Young, Lost, and Exploited

California is a hotbed for homeless and exploited youth and in the Bay Area, more children are affected than we realize. They need help. Three Saint Mary’s alumni are doing everything they can to free our young neighbors from these serious circumstances. They are passionately devoted to rescuing children from the street and from human trafficking.

“When it comes to homelessness, we need to open our eyes,” said Sparky Harlan ’79, CEO of the Bill Wilson Center, a nonprofit agency serving runaway and homeless youth, and young families in Santa Clara County. “We tend to associate it with poorer families, poorer neighborhoods, and unemployed people. But there is a wide spectrum of housing instability and family insecurity. When you start drilling down, you begin to see that it affects children of all economic groups and all demographic profiles.”

In this grim category of growth, California and the Bay Area are unfortunately at the leading edge. Twenty percent of all homeless minors in the United States live in California, more than in any other state, according to the California Department of Education. More than 1.3 million students in public schools nationwide are homeless, and the Bay Area has more than 20,000 homeless kids enrolled in public schools, according to the U.S. Department of Education. Experts like Harlan—a recognized advocate for youth in foster care and the juvenile justice system, as well as homeless and runaway youth—say that even these estimates understate the actual number of kids who, according to the definition, “lack a fixed, regular, and adequate nighttime residence.”

California also has some 600,000 students in private K-12 schools. How many of them are couch surfing, crashing with friends, living in cars, or otherwise unhoused or ill-housed? Harlan is administering a survey to students in several public and private Bay Area high schools to try to uncover such hidden problems.

“Too often, homeless children and youth are invisible to the systems meant to protect them. And the survival strategies of children and families can push them out of the recognized definitions of ‘homeless,’ even when their lives and well-being are at risk,” Harlan said. “We need to recognize the many varieties and risks of homelessness so we can address the problems effectively.”

A particularly troubling problem for homeless youth is their victimization through commercial sexual exploitation and sex trafficking. Estimates of the number of sexually exploited homeless children range widely from the thousands to a staggering 2.4 million nationwide, according to a study by the National Academies of Science, Engineering, and Medicine. There seems to be no true estimate.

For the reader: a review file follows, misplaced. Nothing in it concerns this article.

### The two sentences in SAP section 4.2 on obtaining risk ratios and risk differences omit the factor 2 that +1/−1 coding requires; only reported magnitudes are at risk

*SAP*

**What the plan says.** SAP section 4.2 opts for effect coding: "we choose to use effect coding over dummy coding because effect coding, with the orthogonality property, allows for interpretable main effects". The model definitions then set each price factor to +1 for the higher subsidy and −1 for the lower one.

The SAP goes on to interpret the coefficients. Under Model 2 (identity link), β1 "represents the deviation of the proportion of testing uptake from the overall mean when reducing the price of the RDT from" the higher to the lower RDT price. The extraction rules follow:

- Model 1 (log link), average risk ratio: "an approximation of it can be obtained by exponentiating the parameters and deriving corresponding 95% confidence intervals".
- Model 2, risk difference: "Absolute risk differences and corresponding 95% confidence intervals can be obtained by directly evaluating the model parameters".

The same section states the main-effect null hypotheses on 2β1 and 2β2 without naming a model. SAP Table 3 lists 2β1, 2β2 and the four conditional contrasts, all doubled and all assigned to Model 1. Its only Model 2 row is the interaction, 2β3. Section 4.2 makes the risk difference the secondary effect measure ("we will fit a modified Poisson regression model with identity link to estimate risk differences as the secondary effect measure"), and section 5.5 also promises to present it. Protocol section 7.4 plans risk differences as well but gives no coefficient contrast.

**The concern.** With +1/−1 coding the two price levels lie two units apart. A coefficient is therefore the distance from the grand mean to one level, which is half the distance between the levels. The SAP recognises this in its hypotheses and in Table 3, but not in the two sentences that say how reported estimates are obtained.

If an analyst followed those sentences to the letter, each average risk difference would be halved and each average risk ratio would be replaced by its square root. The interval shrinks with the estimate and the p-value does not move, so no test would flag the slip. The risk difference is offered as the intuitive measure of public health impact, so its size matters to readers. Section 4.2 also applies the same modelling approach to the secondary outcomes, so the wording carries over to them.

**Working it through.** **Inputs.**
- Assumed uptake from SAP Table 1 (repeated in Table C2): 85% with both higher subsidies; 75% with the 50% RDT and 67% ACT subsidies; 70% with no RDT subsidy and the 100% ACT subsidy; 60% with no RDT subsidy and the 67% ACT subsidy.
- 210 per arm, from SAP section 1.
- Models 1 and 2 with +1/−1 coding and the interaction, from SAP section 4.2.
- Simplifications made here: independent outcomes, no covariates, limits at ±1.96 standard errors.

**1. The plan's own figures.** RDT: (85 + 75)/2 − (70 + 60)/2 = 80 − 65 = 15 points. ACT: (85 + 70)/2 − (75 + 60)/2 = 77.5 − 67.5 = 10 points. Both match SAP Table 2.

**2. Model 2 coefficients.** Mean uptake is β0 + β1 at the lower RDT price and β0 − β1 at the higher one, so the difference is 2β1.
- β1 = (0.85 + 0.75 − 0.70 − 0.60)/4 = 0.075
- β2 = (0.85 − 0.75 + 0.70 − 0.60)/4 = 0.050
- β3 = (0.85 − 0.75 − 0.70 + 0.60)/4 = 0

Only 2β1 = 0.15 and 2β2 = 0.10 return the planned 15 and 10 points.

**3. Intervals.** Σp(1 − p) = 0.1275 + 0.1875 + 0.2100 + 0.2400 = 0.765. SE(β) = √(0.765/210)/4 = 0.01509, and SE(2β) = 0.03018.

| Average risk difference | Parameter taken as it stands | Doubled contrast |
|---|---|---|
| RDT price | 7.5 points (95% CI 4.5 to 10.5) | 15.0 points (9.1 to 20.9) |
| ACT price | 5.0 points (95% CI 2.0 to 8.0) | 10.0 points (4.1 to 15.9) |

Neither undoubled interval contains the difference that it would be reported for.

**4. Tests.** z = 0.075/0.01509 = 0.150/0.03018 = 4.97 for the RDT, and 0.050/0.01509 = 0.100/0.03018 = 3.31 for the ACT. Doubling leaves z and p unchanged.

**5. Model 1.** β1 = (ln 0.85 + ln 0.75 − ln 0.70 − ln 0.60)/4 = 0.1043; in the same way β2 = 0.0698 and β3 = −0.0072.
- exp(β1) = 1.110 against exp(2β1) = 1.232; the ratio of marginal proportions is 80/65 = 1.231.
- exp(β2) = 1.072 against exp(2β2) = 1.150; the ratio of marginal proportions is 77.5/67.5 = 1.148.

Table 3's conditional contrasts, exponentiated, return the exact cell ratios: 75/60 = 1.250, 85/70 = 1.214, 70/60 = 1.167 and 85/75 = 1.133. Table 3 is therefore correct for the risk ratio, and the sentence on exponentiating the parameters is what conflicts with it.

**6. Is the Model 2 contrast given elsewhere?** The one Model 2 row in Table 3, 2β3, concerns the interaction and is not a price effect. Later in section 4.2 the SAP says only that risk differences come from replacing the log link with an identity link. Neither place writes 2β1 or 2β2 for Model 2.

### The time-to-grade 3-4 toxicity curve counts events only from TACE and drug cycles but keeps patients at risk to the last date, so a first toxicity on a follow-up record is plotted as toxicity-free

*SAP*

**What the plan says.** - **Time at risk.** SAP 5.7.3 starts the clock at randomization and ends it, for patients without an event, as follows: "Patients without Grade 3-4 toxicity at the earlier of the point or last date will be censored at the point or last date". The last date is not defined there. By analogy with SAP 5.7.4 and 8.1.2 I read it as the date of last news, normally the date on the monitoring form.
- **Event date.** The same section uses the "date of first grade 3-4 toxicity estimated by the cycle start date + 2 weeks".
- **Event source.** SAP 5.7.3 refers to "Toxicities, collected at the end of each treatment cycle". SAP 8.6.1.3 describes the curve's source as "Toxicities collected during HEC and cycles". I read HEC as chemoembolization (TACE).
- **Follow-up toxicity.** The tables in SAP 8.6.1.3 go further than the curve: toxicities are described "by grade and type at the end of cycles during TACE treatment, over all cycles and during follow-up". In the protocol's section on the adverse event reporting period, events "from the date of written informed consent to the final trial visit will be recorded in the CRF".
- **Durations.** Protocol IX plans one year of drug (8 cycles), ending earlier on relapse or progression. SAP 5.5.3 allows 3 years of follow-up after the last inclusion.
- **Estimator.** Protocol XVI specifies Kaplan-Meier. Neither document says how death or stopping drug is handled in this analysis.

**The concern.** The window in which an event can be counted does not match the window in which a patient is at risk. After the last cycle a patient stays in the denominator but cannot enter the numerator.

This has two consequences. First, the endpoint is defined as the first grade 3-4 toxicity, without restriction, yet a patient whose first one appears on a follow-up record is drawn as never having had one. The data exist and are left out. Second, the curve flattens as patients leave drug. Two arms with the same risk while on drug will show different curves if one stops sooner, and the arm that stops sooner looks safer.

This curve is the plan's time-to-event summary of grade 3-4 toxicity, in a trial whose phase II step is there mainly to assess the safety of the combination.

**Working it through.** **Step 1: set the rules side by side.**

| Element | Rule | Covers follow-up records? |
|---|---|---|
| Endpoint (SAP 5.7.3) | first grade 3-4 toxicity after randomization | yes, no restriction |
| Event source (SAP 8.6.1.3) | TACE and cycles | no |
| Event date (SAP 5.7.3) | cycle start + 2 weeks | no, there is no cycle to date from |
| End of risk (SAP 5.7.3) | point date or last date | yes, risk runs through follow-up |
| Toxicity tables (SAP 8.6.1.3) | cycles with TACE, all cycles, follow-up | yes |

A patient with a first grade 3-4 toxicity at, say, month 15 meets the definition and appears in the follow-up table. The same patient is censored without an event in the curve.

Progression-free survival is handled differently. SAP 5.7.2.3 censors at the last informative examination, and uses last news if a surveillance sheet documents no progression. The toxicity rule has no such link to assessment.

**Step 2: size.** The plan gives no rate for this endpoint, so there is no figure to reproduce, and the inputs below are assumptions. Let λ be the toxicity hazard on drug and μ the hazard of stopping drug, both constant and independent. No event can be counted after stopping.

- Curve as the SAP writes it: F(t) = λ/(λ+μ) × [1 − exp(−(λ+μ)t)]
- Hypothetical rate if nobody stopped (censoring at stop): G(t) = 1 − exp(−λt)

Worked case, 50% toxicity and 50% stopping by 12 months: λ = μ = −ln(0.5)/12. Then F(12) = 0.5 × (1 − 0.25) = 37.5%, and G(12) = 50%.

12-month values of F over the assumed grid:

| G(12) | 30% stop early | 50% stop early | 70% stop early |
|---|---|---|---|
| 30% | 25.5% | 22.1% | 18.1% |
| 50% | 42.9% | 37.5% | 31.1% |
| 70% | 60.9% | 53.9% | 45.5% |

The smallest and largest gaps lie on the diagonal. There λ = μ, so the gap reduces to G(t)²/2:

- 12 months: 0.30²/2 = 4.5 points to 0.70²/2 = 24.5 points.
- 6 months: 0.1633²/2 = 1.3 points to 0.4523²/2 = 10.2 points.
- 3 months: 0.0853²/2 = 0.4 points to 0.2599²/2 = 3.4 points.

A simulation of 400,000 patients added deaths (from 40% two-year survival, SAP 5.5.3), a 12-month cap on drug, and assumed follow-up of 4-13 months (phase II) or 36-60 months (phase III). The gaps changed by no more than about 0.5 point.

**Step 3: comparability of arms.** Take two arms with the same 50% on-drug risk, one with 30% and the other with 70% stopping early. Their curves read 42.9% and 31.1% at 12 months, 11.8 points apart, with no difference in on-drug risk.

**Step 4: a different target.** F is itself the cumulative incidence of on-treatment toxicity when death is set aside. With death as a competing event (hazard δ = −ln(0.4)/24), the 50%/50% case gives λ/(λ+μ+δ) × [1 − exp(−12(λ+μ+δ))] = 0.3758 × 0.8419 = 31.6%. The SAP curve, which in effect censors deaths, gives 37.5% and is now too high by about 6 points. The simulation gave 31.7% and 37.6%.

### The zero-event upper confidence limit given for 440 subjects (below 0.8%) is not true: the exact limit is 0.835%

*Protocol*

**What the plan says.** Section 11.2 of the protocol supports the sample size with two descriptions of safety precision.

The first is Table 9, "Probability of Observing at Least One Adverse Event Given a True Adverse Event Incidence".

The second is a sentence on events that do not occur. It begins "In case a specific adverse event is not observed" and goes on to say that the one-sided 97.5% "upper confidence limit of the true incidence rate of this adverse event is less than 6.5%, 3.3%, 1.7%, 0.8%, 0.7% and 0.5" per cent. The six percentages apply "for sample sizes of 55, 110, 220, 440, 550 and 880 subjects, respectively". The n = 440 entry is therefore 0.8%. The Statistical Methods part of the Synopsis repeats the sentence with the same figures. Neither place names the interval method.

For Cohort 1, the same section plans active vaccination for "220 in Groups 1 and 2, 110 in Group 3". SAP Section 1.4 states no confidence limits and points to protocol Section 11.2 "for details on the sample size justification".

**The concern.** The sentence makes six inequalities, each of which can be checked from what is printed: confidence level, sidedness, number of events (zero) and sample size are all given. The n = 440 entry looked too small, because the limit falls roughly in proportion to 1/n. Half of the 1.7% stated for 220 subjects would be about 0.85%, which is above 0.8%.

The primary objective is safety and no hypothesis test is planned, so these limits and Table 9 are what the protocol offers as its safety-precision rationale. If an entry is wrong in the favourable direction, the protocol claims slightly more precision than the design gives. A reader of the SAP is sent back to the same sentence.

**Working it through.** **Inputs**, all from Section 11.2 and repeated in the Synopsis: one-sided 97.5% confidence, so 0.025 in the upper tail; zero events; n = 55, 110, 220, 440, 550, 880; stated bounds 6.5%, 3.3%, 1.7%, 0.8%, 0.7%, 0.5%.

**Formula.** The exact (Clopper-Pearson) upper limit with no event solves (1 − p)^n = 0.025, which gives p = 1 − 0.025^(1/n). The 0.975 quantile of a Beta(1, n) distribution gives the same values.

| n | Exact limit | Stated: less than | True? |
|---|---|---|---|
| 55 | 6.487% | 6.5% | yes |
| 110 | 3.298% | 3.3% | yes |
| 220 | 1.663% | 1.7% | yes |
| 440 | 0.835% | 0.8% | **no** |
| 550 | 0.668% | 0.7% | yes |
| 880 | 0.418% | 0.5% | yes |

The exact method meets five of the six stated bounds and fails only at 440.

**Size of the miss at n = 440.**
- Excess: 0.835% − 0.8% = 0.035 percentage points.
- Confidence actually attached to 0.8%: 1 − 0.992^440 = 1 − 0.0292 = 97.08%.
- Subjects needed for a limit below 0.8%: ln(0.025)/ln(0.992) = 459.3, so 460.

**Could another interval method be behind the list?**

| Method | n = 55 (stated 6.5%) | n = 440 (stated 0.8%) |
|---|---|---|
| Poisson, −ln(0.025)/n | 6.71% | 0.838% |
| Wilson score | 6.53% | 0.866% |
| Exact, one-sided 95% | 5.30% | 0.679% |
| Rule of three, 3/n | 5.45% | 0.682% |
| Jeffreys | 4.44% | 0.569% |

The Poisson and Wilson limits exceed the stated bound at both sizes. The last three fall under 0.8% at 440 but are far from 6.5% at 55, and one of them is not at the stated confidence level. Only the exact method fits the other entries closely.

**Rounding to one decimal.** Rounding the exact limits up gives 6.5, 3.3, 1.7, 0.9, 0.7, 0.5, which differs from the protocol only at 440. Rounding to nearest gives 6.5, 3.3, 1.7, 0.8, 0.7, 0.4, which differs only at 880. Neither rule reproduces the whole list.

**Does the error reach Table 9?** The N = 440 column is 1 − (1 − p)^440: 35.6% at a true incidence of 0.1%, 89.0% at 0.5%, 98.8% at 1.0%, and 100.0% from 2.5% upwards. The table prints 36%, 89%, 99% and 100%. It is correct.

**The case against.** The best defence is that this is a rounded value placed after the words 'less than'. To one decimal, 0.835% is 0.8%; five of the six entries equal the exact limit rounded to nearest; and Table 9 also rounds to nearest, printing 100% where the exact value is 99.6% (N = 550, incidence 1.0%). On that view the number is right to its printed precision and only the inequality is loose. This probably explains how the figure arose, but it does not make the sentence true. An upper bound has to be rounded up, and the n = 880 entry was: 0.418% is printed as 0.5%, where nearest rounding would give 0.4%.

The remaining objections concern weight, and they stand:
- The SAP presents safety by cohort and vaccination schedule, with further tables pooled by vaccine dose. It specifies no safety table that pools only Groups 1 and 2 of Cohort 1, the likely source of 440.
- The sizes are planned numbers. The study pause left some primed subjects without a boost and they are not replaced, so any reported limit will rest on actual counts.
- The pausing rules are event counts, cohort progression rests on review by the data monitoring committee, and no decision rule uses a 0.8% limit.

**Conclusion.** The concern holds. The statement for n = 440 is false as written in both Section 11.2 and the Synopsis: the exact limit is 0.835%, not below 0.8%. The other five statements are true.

“How do we not see the people right in front of us?” asked Holly Joshi MA ’15, a native of Oakland, where she was a police officer for 14 years. She’s seen it all in the line of duty. “Do we recognize that we are interdependent? Do we feel it? Or do we see it as everyone for himself?  What’s truly puzzling for Joshi is how much goes unseen.

“My experience as a cop was that if we broke up a brothel with young black women in it, we would see them just as part of the criminal operation, as offenders, not victims,” said Joshi, who stressed the importance of recognizing that all who are exploited sexually are victims.

Still more troubling is that in Alameda County, where Joshi has spent her career, 75 percent of identified commercially sexually exploited youth are black.

Wishing to do more to prevent the victimization of these homeless young, Joshi retired from police work last year to become deputy director of Youth UpRising in Oakland, a nonprofit social service agency. “As a cop, I would get there too late, after the child was already exploited,” she said. “Now, I can be there for that child earlier and maybe prevent the exploitation from happening.”

Youth UpRising focuses its services on East Oakland, a neighborhood of 120,000 people, of which 20,000 are youth between 14 and 24. Sociological statistics are grim: jobs are scarce, housing is costly, school enrollment is low, many families are struggling, and crime is high. Half of Alameda County’s homeless people live in Oakland; half of Oakland’s homeless are families and 30 percent of them are children.